Today is International Women's Day - an opportunity for all of us at ANU to celebrate the remarkable women we work with, and the contribution they make. It is also a chance for us all to recommit to ANU being a place of opportunity, empowerment and equal reward for women. There is still work to do, but I am determined we will lead the way.
I used a speech at an International Women's Day function today to announce a major expansion of parental leave entitlements for ANU staff. The new arrangements mean partners can take up to 26 weeks of paid parental leave. We know that many women experience long-term negative effects on their careers and earnings as a result of periods of leave from work taken to care for children. Increasing flexibility in paid parental leave entitlements and supporting the role of partners in caring for children will help address gender inequality at the University, as well as helping new families support and care for each other.
Today, I also announced a new leadership program to support our female academics to advance their careers at ANU. The Academic Women's Leadership Program will provide tailored development support to individual female academics to grow their leadership capabilities and to strengthen the profile of our female role models for their own students, colleagues and the University community. Leadership doesn't only mean occupying a named leadership role. Individuals can become leaders in their fields of expertise, making them role models for our younger staff to follow in their footsteps, and they can be leaders simply by setting a great example in the workplace. More information on this important initiative will be coming soon.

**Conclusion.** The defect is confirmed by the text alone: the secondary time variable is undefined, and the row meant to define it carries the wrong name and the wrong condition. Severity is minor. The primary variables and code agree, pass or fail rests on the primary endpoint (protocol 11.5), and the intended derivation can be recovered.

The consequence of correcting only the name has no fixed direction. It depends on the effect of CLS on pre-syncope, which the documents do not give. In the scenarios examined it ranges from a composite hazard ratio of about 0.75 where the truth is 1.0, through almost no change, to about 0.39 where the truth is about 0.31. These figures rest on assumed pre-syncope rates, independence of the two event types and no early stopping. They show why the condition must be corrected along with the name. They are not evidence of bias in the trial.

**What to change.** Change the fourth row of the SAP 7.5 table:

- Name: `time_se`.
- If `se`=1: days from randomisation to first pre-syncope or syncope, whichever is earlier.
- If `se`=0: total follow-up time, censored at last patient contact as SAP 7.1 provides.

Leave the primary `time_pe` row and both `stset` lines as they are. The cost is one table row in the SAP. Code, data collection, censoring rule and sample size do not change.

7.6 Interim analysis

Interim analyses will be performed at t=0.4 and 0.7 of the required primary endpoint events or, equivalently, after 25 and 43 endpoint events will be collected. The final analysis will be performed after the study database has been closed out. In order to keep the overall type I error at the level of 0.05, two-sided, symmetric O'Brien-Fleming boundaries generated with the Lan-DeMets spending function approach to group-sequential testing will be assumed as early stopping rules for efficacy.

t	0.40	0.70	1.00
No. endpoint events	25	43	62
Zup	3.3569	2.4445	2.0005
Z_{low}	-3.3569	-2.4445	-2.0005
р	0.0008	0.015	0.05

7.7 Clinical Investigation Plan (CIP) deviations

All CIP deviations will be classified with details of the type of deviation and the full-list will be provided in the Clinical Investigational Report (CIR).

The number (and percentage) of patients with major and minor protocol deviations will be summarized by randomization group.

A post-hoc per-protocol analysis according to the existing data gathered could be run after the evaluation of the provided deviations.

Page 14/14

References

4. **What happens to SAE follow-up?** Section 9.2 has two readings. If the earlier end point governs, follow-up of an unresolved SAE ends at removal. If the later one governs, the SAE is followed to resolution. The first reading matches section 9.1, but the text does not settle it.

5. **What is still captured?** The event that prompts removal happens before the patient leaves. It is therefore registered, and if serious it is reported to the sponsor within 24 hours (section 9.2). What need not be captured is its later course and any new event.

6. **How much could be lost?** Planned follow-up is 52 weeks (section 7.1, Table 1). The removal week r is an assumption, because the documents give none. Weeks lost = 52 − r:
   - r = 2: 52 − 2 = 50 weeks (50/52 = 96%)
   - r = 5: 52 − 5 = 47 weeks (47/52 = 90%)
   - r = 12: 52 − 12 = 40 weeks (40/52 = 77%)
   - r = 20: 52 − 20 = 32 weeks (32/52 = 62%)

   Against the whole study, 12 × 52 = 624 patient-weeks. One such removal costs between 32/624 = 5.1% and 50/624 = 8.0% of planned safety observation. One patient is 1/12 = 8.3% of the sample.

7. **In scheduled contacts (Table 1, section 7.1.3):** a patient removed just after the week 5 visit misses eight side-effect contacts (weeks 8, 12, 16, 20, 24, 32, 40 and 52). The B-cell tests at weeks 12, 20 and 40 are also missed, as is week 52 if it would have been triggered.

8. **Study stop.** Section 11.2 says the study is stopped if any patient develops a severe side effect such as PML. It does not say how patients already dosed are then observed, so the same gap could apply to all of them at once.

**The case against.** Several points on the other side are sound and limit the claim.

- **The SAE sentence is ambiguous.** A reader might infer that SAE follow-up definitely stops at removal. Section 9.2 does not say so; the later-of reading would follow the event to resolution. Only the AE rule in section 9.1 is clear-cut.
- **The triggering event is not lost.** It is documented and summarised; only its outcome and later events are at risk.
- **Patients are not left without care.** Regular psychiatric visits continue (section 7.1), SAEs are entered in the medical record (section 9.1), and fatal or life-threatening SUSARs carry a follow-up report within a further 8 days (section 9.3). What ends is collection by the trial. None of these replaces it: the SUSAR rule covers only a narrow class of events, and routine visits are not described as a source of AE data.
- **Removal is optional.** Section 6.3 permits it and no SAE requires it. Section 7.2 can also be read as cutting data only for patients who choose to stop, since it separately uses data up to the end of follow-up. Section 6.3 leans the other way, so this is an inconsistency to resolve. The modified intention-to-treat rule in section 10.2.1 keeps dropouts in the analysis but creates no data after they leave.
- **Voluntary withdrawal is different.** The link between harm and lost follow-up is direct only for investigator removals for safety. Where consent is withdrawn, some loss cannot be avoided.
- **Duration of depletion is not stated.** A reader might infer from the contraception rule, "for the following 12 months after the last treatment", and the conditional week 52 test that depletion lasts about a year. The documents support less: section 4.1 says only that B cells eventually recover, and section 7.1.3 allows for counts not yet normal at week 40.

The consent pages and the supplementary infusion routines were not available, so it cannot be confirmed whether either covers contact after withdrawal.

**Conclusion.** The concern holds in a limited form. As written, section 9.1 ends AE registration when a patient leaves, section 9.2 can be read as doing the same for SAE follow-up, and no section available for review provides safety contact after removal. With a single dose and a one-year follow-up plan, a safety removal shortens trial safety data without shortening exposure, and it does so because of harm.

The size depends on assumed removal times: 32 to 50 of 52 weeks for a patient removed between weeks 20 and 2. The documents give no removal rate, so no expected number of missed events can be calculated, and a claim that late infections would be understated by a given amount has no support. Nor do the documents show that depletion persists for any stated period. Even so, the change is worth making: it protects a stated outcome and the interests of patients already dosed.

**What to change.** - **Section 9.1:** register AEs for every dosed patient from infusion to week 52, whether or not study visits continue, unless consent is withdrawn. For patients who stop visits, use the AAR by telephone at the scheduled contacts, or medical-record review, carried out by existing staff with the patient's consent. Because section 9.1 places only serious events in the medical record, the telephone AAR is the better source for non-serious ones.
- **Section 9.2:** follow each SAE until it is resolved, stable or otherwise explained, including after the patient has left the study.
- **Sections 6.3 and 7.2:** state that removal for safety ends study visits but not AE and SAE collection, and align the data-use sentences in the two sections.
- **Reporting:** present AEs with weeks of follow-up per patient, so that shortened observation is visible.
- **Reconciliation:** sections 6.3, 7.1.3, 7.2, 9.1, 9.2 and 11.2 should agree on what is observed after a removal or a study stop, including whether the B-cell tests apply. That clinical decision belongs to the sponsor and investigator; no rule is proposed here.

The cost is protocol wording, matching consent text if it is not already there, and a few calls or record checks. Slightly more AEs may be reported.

A big welcome to our new Provost, Professor Mike Calford, who started at ANU on 1 March. Professor Calford is the University's chief academic officer and the senior deputy to me as Vice-Chancellor. He will take responsibility for leading the delivery of the ANU Strategic Plan, and with DVCs will be working to ensure ANU sets the global benchmark for excellence in higher education, research and innovation. Mike will be introducing himself around the campus in the coming weeks, and he joins us after four years as Provost at the University of Tasmania.
I really enjoyed engaging with the students and staff who came to my forums held this week. It's incredibly valuable for me to know what you are thinking, and it's important that you feel you can talk to me or anyone in the ANU leadership team about things that are concerning you. Keep the conversation going and join me for my next forums for staff and students.
Lastly I encourage you all to get out around the campus after dark over the next week, to check out the amazing projections on our buildings. This year marks the first year ANU is involved in the increasingly popular Enlighten Festival. We have food, fun and activities available for all, so enjoy it!
I strongly support the VC's announcement for ANU staff but am left wondering when there will be a policy across the University for like support for women students conducting grant-supported research. If a university's status is nurtured by the products of research, surely it has an interest, if not a duty, to provide similar support for these women whose efforts add to its status. If it remains that grants do not recognize, let alone accommodate, women researchers taking leave for family reasons, and absent support by the University, how can we expect to see women researchers reach the starting point for the academic careers the new policy aims to nurture?